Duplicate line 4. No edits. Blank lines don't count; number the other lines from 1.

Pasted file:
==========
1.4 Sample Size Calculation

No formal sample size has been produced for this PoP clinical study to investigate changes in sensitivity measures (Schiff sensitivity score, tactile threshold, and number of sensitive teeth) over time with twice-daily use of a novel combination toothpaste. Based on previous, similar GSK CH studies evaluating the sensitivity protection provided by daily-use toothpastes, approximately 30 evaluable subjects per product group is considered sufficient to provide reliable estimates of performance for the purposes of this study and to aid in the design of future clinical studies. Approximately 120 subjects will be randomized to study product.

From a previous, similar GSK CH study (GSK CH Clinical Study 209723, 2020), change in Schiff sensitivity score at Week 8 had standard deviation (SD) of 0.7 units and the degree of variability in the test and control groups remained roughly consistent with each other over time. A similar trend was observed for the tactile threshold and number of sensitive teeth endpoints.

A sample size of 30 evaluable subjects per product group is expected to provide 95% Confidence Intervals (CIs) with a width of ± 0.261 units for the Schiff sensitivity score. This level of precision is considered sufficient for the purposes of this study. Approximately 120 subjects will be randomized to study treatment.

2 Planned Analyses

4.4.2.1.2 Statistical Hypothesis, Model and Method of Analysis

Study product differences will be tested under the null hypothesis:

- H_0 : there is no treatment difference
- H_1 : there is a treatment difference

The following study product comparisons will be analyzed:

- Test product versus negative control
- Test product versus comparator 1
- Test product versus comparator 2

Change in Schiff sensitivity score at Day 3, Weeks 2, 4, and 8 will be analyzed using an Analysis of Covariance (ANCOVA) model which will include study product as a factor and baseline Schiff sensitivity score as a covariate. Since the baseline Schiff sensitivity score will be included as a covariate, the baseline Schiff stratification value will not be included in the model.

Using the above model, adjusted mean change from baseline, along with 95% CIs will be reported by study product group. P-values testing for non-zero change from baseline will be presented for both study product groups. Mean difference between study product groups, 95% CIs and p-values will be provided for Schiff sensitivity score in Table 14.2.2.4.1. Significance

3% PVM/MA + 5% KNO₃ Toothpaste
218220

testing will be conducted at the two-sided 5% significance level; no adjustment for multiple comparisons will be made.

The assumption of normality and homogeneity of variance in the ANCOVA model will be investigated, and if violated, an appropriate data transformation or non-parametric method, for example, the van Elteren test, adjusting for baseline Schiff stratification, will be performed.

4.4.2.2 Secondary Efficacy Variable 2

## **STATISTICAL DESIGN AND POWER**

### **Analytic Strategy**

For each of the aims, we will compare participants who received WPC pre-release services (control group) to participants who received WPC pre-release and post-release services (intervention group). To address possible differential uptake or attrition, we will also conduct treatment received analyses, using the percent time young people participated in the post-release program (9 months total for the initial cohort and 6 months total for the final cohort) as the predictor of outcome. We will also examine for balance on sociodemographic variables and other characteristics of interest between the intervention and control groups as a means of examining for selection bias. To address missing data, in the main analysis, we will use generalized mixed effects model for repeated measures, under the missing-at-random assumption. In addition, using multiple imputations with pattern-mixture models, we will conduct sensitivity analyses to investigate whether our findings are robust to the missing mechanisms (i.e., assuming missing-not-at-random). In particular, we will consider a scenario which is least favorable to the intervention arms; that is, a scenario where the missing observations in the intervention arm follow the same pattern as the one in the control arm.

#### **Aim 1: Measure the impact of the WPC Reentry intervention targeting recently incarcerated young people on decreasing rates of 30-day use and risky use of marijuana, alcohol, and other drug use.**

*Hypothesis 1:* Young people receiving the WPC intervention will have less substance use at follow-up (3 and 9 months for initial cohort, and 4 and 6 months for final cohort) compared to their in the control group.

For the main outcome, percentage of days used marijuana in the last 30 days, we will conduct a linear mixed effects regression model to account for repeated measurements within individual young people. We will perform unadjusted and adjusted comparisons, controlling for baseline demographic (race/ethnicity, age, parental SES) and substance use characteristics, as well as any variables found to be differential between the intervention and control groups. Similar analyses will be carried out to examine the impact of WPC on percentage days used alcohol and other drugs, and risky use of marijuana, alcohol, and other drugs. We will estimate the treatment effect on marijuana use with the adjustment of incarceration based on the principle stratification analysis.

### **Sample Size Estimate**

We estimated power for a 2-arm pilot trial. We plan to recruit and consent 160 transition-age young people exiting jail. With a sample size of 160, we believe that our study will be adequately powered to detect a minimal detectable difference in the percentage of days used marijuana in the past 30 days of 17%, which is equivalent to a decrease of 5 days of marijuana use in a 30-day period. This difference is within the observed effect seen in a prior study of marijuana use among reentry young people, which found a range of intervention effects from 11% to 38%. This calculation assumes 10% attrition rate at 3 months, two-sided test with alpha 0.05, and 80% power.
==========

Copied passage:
A sample size of 30 evaluable subjects per product group is expected to provide 95% Confidence Intervals (CIs) with a width of ± 0.261 units for the Schiff sensitivity score. This level of precision is considered sufficient for the purposes of this study. Approximately 120 subjects will be randomized to study treatment.